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QuoteOriginally posted by reh321 Quote
Of course, there are two differences between the two photos:
(1) the first is digital while the second is film
(2) the first is pure train while the second is more "street photo" than "train photo"
When I compare these photos, I'm reminded of the difference between vintage and modern thriller movies. In the vintage movies, it was all about the story, and capturing scenes with composition and lighting as the priorities. With modern movies, composition and lighting still play the same important part, but they almost take a back seat to the visual effects which blast the senses in a bid to create sensory excitement beyond that offered by a simple and honest rendering of the scene...
10-28-2018, 06:52 PM   #51
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QuoteOriginally posted by BigMackCam Quote
When I compare these photos, I'm reminded of the difference between vintage and modern thriller movies. In the vintage movies, it was all about the story, and capturing scenes with composition and lighting as the priorities. With modern movies, composition and lighting still play the same important part, but they almost take a back seat to the visual effects which blast the senses in a bid to create sensory excitement beyond that offered by a simple and honest rendering of the scene...
Very much so. I have often thought that 3D and 4K miss the point of movie making, which is telling a story. This is the only thing that will let you watch something over and over again and actually enjoy it.

Modern movies all look better, but only a few of them will actually stick around and when they do, it is because of story and characterization and not high production values.
10-29-2018, 04:49 AM   #52
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QuoteOriginally posted by BigMackCam Quote
Agreed (obviously, given my earlier response ). And one of the reasons I find it superior, I think, is the lack of harsh processing to render everything sharply and with heavy contrast.
I'm finding I really prefer the last photo too. This all makes me think of a photo exhibit in the mid 80's I was checking out with a friend, and I can't remember what the photographer was doing, but the images were too real. We came away thinking that something just wasn't right, and they didn't look right, even though they looked very vividly real. Wish I could remember more about it, but it ties right back to what were' seeing here, which is there's so much more to what makes a photo visually pleasing than sharpness, contrast etc. Really getting a hankering to go shoot some film.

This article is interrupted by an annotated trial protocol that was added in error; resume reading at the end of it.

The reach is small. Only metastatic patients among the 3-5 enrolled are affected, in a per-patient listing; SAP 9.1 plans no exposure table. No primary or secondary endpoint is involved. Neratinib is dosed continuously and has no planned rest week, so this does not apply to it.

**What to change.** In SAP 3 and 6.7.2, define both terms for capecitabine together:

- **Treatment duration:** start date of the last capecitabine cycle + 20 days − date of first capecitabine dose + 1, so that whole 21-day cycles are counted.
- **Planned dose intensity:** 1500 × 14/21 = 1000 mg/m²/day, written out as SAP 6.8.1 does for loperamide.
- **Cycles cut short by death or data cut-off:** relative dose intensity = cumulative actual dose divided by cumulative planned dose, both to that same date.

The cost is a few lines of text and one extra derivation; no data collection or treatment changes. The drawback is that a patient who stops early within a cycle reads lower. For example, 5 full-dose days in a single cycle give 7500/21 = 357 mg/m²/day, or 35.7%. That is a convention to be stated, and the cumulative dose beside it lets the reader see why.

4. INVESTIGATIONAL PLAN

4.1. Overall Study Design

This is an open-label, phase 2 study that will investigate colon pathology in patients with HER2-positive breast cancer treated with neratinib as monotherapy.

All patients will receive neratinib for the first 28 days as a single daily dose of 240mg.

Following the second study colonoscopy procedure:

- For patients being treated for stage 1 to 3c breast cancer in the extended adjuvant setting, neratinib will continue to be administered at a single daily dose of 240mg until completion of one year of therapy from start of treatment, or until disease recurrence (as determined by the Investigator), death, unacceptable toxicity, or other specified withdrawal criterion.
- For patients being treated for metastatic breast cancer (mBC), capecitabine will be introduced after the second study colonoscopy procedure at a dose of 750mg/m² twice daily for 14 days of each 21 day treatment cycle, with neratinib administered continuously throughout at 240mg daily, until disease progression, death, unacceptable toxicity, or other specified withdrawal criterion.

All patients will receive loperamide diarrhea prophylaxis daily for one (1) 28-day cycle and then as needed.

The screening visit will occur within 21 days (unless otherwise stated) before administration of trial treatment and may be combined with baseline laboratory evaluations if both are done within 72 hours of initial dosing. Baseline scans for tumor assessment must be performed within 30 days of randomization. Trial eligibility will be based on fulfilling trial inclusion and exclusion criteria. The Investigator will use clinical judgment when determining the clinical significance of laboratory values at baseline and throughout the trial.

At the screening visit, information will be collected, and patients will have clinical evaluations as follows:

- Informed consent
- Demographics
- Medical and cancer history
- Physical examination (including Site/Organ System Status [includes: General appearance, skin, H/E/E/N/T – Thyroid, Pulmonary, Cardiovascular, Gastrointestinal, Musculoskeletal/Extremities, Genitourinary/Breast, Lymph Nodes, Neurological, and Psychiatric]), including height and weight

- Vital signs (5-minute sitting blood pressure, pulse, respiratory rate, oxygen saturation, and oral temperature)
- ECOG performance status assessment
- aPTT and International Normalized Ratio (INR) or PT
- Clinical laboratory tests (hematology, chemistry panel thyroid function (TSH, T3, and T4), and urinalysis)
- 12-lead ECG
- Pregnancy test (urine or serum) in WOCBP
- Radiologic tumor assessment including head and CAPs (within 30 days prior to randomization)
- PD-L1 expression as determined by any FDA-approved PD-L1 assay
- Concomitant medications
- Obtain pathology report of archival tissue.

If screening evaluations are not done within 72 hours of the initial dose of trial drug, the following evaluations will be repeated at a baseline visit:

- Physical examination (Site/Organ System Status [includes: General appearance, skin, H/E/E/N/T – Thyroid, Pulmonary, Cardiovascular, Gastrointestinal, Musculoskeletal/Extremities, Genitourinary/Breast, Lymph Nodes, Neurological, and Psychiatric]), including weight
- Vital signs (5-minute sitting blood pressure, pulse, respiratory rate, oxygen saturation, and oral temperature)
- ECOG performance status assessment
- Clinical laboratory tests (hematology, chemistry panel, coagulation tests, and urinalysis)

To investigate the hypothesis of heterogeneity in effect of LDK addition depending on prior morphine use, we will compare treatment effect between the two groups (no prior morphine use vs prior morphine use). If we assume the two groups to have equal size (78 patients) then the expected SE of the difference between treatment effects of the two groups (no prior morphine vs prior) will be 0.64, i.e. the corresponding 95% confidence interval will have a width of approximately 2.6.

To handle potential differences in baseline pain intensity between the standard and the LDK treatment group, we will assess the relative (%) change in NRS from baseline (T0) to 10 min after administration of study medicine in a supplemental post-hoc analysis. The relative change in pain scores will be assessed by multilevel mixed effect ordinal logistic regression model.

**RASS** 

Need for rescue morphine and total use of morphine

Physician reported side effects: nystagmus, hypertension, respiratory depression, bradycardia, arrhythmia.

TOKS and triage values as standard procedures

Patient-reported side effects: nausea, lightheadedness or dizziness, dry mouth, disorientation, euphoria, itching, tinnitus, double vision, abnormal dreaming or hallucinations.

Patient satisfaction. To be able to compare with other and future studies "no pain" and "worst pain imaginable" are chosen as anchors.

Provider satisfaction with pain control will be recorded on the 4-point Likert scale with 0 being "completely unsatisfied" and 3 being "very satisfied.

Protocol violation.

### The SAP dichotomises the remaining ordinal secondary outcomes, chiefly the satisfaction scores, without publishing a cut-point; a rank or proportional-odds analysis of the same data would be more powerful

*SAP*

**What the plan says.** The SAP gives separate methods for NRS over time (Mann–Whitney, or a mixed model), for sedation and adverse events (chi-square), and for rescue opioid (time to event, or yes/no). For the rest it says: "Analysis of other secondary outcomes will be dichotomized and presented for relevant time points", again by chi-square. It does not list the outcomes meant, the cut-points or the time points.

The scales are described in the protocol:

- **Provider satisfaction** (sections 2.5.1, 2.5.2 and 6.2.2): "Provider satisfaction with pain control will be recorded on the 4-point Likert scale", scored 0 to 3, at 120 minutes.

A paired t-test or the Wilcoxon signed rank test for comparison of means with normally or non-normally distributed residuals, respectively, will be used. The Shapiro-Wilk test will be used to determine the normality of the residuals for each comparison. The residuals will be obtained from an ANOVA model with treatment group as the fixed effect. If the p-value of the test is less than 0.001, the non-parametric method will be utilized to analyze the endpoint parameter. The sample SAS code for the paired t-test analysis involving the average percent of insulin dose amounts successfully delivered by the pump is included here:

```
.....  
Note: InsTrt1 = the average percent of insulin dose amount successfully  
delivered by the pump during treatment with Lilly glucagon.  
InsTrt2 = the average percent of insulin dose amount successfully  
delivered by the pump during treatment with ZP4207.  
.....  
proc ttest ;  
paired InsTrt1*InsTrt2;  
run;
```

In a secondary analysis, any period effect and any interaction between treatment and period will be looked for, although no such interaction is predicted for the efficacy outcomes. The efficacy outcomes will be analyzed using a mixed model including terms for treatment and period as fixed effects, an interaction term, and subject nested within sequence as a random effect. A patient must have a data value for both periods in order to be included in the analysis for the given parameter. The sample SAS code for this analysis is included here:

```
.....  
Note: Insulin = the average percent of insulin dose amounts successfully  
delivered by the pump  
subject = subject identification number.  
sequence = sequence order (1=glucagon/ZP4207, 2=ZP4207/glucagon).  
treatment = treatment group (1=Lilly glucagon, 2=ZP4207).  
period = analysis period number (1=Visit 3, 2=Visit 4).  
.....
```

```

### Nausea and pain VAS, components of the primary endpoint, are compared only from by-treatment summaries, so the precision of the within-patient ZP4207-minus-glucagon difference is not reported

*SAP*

10-29-2018, 05:07 AM   #53
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QuoteOriginally posted by BigMackCam Quote
That looks good... but, with respect, you can see the over-processing in terms of excessive sharpening / local contrast / HDR-style processing, right? For instance, if you look along the top edge of the train carriages, you can see the "halo" effect (the unnatural lightness between the edge of the carriages and the sky). And you can see the over-sharpening on the lettering on the sides of the carriages. That doesn't make it a bad image, but if we were looking at a DSLR or MILC photo, it's the kind of thing where we might suggest the photographer was a bit too aggressive in post-processing. Which sort of references my point about the in-phone processing being designed to provide immediate appeal, but not standing up to close scrutiny...

Doesn't mean it's not a nice looking shot (it is). Doesn't mean it isn't useful. But it's not what we'd look to produce from a DSLR-captured, hand-processed photo
I guess I don't have the eye for those kind of details, because when I look at the photo in question it's hard to see any of that since it's displayed at just over one megapixel and we don't have access to the larger original. I can't tell if the slight blurring or artifacts along the train car/sky border are a result of over-processing, motion blur, or just pixelation because the photo has been downsampled to a relatively low resolution.

10-29-2018, 05:15 AM   #54
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QuoteOriginally posted by ThorSanchez Quote